Arne Duncan, the education secretary, just announced that he’s getting ready to waive No Child Left Behind requirements for states if they agree, as the New York Times put it, “to embrace President Obama’s education priorities, a formula the administration used last year in its signature education initiative, the Race to the Top grant competition.” Frederick Hess writes in Education Week:
So, let me get this straight. After barely convincing Congress to keep Race to the Top on life support, [Arne] Duncan is intent on unilaterally pushing his same pet priorities through the back door? He’s planning to offer regulatory relief only if states adopt reforms that are utterly absent in the relevant legislation? Facing backlash on the right and left over concerns that the administration coerced states to embrace test-driven teacher evaluation and the Common Core through Race to the Top, Duncan’s strategy is to double down? Well, no matter, I’m sure the Republican majority in the House will cheer Duncan’s enthusiastic willingness to lead. Or not…
The National Journal’s Fawn Johnson wrote, “President Obama has called for lawmakers to rewrite No Child Left Behind by the start of the new school year. Now he’s giving them the second warning before sending them to the principal’s office: Do your job or we’ll do it for you.” Now, I know the President is a Nobel Prize winner and all but, back when I was earning my Ph.D. in political science, I don’t remember anything that empowered the President to issue Congress legislative deadlines or usurp Congressional prerogatives if the administration’s timetable isn’t met. Sandy Kress, former Bush administration education adviser, observed, “I don’t get all the drama. It almost has the feel of a threat to Congress.”
At a time when Obama partisans are seeking to dismiss Tea Party critiques of administration moves on health care, auto bailouts, financial regulation, and the stimulus as conspiracy-minded lunacy, do they really not see that this is precisely the mindset that raises such hackles among critics? I’m curious whether any of the lawyers at ED tried to explain to Duncan that he’s not permitted to remake federal law on the fly, just because he and the President think it’s a good idea, or whether they’re cheerfully along for the ride.
After having turned the Common Core into a hot button issue by tying it to the Obama administration’s federal agenda–drawing fire from GOP presidential front-runner Mitt Romney in the process–you’d think Duncan would’ve been more attentive to the signals he’s sending. You’d have been wrong. Is ED abashed about any of this, or even aware that this kind of brazen overreach is precisely what has driven Hill Republicans to distraction? Nope. Indeed, an ED press official sent around an e-mail advisory on Sunday that proudly linked to the stories on Duncan’s “I’m in charge” chest-thumping.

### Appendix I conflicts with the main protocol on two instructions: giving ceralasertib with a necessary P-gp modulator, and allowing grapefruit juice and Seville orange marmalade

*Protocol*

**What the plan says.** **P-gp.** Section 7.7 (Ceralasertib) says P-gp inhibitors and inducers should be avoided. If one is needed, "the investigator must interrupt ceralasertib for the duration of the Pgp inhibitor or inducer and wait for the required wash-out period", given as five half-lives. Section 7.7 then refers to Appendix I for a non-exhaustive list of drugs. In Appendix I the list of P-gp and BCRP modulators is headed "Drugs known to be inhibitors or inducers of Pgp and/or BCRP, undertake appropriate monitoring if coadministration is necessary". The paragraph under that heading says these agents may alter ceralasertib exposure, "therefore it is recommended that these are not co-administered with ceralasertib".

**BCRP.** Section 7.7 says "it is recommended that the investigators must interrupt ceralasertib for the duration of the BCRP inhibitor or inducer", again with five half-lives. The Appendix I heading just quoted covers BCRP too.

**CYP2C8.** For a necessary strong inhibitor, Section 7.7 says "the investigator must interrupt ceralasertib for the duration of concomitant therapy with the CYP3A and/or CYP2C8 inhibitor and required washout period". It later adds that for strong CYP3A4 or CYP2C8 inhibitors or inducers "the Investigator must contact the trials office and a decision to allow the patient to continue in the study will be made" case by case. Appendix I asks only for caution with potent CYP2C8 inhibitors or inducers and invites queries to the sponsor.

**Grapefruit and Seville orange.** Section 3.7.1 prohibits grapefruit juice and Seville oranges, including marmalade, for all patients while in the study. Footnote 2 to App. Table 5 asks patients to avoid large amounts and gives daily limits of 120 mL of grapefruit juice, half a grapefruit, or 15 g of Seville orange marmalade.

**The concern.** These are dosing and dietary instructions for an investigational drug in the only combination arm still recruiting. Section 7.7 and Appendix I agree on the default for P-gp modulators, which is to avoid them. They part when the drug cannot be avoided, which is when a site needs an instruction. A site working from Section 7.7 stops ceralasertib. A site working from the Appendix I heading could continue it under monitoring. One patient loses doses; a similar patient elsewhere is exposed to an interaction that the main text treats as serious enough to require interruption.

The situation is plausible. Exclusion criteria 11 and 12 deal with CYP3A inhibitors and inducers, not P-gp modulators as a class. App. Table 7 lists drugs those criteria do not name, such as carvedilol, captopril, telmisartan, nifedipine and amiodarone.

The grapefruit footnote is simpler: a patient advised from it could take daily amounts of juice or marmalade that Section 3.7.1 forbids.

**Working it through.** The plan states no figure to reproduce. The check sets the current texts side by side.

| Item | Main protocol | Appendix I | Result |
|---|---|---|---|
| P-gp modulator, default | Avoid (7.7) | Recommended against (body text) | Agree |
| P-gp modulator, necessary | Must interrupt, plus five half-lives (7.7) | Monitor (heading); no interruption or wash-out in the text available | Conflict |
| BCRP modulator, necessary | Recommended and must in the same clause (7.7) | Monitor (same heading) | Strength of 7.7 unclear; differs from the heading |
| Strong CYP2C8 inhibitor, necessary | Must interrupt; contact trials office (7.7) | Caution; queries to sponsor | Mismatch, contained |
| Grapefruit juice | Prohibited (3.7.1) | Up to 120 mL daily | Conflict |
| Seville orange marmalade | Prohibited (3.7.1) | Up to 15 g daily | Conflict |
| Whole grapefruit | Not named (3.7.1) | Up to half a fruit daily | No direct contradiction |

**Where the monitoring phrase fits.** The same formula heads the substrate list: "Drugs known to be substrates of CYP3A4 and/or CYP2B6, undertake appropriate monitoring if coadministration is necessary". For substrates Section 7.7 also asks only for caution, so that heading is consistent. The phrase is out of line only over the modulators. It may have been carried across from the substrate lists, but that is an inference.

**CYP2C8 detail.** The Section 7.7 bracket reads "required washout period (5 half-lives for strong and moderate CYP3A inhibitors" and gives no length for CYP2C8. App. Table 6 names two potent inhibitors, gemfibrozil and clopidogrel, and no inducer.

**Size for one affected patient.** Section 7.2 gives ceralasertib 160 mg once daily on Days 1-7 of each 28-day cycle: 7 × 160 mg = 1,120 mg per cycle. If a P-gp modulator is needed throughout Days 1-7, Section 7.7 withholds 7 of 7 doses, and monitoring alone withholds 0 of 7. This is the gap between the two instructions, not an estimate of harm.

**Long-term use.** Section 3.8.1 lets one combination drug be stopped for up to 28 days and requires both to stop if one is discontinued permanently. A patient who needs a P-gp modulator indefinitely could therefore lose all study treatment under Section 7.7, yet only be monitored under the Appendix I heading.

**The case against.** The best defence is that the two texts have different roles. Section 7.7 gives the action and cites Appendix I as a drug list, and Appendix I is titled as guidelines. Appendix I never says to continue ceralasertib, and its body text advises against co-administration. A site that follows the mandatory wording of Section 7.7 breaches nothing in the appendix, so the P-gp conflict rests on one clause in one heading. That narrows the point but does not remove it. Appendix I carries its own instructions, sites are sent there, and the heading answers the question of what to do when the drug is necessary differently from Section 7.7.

Living in a nation of laws means that it matters not only what public officials do, but how they do it. Yet, as with “Edujobs,” TARP, RTT, federal funding for the Common Core, gainful employment regulation, and much else, Duncan has shown little interest in such highfaluting concerns. Rather, in the classic Chicago style, the attitude seems to be that if the administration wants to do it, that’s good enough–whatever the statutory or Constitutional complexities, and regardless of whether this is all likely to turn out as intended.
2 thoughts on “No law left ignored?”
Well, Fredrick Hess may not like it, but the Common Core State Standards have been adopted by 44 states so far and the timeline to full implementation is only a couple of years. Arne Duncan probably feels like he has plenty of leverage to get whatever he wants from congress right now.
Besides, don’t we complain about the Obama administration’s laissez-faire, no-touch approach to policy? Here’s a case where they’re using some hard persuasion.
this is looking like there must be some really big contributors looking for a profit on this. its a lever to get the states to agree to charter schools by letting them off the hook for poor test scores. did the tests suddenly become inaccurate measures of a school system’s success?
I personally don’t think tests measure anything except how well a kid is feeling on the day of the test, and I have never liked what I have seen or experienced inside most public schools or school systems. but at least a public school system offers some kind of opportunity to everybody to learn how to read and write and do some arithmetic. in the new millennium i think that this is going to be perfectly adequate for most of the jobs people are going to have available.
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